“Attacking the Obesity Epidemic by First Figuring Out Its Cause”

“‘Convenience’ foods were canned fruits and vegetables, not frozen lasagna or Tater Tots. A typical breakfast was hot or cold cereal sweetened with raisins or fresh fruit, not a Pop-Tart, jelly doughnut or 500-calorie bagel with 200 calories of cream cheese.”

http://mobile.nytimes.com/article?a=840279&f=26&p=0

Setting some standards which restrict the advertisement of foods which are of high risk to general health makes a lot of sense, especially in children’s time slots. The fact is that parents can’t police their children all the time and reducing the risk of kids gravitating towards truly irresponsible food and drink is an important consideration to make concerning the manner in which such are advertised.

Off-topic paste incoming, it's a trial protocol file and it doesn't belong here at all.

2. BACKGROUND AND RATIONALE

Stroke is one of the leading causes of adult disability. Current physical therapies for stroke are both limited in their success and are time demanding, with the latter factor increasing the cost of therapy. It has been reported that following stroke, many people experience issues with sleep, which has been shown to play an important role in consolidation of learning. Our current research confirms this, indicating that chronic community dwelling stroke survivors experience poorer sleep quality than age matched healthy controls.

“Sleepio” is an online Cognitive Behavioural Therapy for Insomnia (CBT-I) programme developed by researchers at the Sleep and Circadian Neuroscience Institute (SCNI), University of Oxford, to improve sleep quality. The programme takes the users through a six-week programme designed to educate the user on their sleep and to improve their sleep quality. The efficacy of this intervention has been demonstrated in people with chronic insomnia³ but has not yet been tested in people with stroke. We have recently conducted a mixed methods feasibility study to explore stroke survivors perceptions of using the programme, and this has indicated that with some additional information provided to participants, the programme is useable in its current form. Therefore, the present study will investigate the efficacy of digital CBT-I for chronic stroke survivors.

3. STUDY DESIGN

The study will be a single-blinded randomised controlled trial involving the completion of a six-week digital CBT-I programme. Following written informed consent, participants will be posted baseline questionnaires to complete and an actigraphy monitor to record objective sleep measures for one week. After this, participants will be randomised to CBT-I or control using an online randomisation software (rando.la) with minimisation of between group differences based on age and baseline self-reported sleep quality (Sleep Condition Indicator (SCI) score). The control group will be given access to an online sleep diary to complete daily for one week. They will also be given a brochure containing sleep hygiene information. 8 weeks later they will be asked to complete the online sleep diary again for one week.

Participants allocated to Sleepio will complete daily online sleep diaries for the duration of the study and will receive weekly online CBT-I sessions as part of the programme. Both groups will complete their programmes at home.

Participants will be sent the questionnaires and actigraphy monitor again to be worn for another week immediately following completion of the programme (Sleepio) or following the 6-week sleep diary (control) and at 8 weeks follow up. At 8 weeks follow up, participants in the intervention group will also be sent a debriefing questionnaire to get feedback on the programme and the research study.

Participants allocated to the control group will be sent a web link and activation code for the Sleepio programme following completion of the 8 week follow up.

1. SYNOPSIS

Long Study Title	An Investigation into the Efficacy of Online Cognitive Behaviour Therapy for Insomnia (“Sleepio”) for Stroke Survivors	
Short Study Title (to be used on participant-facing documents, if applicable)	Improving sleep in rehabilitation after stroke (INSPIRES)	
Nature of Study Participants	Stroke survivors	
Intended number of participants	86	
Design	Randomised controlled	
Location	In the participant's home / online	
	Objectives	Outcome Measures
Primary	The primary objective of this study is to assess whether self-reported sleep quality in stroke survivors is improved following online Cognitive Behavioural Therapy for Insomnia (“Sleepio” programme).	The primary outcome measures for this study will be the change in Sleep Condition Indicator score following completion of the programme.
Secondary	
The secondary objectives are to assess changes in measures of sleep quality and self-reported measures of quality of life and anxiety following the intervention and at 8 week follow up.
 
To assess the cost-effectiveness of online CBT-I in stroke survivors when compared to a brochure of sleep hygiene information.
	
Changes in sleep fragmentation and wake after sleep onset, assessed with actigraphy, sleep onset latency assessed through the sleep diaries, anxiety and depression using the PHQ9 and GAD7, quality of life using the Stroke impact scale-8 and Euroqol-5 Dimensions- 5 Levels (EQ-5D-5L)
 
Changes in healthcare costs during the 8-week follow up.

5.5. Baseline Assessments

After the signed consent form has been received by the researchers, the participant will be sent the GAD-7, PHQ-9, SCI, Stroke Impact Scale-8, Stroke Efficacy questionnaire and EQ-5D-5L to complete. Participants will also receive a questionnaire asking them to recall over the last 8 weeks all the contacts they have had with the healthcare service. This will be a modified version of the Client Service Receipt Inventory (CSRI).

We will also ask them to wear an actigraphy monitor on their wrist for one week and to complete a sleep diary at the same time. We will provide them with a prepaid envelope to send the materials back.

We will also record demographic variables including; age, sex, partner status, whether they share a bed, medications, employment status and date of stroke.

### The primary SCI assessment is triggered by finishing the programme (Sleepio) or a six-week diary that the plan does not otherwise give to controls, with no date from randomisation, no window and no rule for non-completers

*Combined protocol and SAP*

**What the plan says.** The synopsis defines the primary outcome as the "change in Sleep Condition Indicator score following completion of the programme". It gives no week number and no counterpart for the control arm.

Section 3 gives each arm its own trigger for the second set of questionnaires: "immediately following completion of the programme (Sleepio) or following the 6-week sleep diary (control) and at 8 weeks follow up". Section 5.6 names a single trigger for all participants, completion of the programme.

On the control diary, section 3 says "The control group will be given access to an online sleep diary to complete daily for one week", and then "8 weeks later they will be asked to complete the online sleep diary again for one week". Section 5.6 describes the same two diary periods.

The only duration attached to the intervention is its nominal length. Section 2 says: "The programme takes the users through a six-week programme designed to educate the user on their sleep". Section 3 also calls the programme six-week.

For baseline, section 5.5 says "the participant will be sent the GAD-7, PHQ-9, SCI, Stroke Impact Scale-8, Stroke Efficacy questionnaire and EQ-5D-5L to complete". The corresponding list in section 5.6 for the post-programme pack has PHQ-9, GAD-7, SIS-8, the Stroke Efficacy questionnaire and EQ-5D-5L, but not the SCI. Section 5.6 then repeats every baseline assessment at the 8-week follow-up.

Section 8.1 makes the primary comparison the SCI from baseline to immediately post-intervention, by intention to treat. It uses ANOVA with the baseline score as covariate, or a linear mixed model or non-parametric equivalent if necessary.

Taxing in this area is also an option, but I think this should rank below priorities such as sound dietary education which gets kids wanting to look after themselves with healthy, rich foods that are as natural as possible and making sure that industry interests are not permitted to create conditions in the market which artificially favour the production and presentation of their products, such as allowing vital content and production information to remain occluded. 


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